The University released its Regular Decision application results March 31 at 7 p.m., admitting 1,651 students for a total of 2,546 students to the Class of 2026, The Herald previously reported.
Admitted students came from across the world, with intended concentrations ranging from computer science, biology and environmental studies to English, philosophy and political science.
Six admitted applicants spoke to The Herald, describing feelings of anxiety, excitement and shock at their acceptances.
Katya Scott, from Havertown, Pennsylvania, said she was “nervous” about opening her letter. While she felt “pretty confident” in her writing samples and extracurriculars, her standardized testing scores made her unsure of her chances.
“Brown has always been a dream school,” she said, “so sending (my application) in, I didn’t feel that confident.”
Scott recalled “crying tears of joy” after opening her decision and calling her mother, who “started crying too.” After realizing “how big of an accomplishment” her acceptance was, Scott felt a sense of pride, as if “all of (her) years of hard work in high school (were) finally coming together.”
Bernardo Jimenez, from Bethpage, New York, was similarly surprised by his acceptance because he “pushed off a lot of essays” and “didn’t feel that great” about the application. Upon opening his acceptance letter, Jimenez recalled doing a “double-take” before rushing to tell his mother about the news.
Angela Lian, from the Philadelphia area in Pennsylvania, wrote in an email to The Herald that she “just stared in disbelief for a solid ten seconds before screaming” when she received her acceptance.
“I prepared myself for rejection and pictured getting rejected in my head,” she explained.
Arissa Campbell, from Pawtucket, Rhode Island, said she “felt really good about” being admitted because she had spent so much time on the application process and was “cautiously optimistic” while “still kind of nervous.”
Applicants were asked to answer two new supplementary essay prompts this year. One asked about a time when the applicant was challenged by a differing perspective, and the other asked applicants to discuss something that brings them joy.
Matteo Papadopoulos, from Birmingham, Michigan, wrote in an email to The Herald that his essay on perspective was about what he considered “to be the difference between music and noise.” Papadopoulos used this essay as a way of “reconciling” the “classical and experimental” sides of himself. His essay on joy discussed how his experiences living in Greece inspired his passion for urban planning.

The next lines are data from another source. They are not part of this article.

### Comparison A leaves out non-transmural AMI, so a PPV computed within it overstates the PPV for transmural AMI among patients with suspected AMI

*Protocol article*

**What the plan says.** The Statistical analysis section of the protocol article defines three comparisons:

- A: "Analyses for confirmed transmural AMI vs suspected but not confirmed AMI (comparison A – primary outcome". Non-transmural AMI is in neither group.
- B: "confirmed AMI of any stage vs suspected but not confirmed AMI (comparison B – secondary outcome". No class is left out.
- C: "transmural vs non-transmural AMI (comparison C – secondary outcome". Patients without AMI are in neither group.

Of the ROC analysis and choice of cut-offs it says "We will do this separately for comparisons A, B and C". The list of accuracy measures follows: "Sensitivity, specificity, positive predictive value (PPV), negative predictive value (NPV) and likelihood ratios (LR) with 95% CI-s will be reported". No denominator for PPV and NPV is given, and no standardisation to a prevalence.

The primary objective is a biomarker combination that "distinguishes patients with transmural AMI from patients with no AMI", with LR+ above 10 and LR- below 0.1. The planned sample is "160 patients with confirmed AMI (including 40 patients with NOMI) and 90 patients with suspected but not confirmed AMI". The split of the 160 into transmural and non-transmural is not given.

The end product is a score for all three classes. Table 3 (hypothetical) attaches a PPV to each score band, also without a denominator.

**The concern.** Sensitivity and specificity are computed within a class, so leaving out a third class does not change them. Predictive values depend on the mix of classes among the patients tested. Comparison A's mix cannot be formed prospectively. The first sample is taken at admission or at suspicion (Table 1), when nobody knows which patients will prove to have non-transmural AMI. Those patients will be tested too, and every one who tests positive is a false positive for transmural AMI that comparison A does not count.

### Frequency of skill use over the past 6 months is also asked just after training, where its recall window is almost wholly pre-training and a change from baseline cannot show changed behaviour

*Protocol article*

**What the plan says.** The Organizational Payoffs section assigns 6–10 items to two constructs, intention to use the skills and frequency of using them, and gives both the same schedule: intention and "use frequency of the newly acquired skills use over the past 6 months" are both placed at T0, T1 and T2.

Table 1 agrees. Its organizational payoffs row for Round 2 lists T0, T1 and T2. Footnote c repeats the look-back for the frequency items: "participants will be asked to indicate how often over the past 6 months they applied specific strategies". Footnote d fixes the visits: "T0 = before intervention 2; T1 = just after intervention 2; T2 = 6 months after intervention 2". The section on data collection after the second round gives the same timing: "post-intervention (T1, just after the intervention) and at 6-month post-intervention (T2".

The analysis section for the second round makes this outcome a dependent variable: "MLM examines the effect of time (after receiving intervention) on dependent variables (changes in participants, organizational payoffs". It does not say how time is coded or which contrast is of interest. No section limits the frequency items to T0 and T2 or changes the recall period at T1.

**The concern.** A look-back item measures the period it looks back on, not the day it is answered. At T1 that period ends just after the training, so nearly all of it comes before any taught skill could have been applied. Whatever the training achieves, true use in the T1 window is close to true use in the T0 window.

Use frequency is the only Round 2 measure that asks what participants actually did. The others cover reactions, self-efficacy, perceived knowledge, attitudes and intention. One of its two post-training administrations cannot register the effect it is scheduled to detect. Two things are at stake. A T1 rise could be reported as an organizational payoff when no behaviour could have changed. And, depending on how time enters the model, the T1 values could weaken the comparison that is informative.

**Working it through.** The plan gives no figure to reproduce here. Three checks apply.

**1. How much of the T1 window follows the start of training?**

Gabriel Burstyn, from Skokie, Illinois, wrote about learning by “asking difficult questions” and “being the opposer in classroom discussions.”
Scott said she wrote about a conversation she had with a friend concerning the Black Lives Matter movement.
“Her dad is a police officer, so she had a totally different perspective on it,” she said. “I’m African American, so I have my own feelings about it that aren’t gonna change. … We’re still friends, but it made me realize why people have the opinions they do.”
Campbell wrote about how she likes to do “countdowns for things” in her essay on what brings her joy, while Lian focused on her love for fashion.
Reflecting on their feelings after being accepted, the students mentioned being relieved at the end of the college application process and excited about their university prospects.
Papadopoulos wrote that he “was prepared for a rejection but hoping for a miracle” and that the minutes after opening his letter “were entirely a blur.” After processing the news, he experienced “the weird feeling of being done with the whole college (application) process.”
Lian added she had to “restrain” herself from “skipping everywhere instead of walking.”
Speaking on what drew him to the University, Burstyn “thought the campus was beautiful” and said he “started to fall in love” with Brown more because of “the choices” available to him through the Open Curriculum. Campbell, Scott and Jimenez shared similar sentiments about the opportunities for academic freedom at Brown.
“One of the things that excites me about Brown is seeing all of the diversity and different people,” Scott mentioned. “I’m used to being the only person of color in my higher-level classes and I’m just excited to meet other people like me.”
Papadopoulos wrote that he liked the “open curriculum, close student-instructor relationships (and) flexibility (in) academic exploration.” In terms of the broader Providence community, Papadopoulous was drawn to the city’s “strong queer community (and) arts culture.”
For Lian, Brown has been her “dream school since sophomore year.”
Many of the admitted students said that financial aid was their primary concern when it came to deciding on which institution to attend.
Most of the schools Scott was deciding between were strong academically, so making a decision to enroll was “now a matter of money.”
The University’s financial aid offer to Jimenez “wasn’t all that great (and) a little sobering,” he said. “I gotta see the money (from) everywhere.”
None of the interviewed admitted students felt that the COVID-19 pandemic had any significant impact on their application process, though Scott said “it kind of helped in a way because everyone was in the same boat.”
COVID-19 mainly changed “how prepared” Campbell felt about entering college, as the pandemic shifted her into online learning during her junior year.
Of the students who have committed, many said they were excited to meet new people and explore the campus.
“I’m just looking forward to being there,” Campbell said. “I’m just in a whirlwind of excitement.”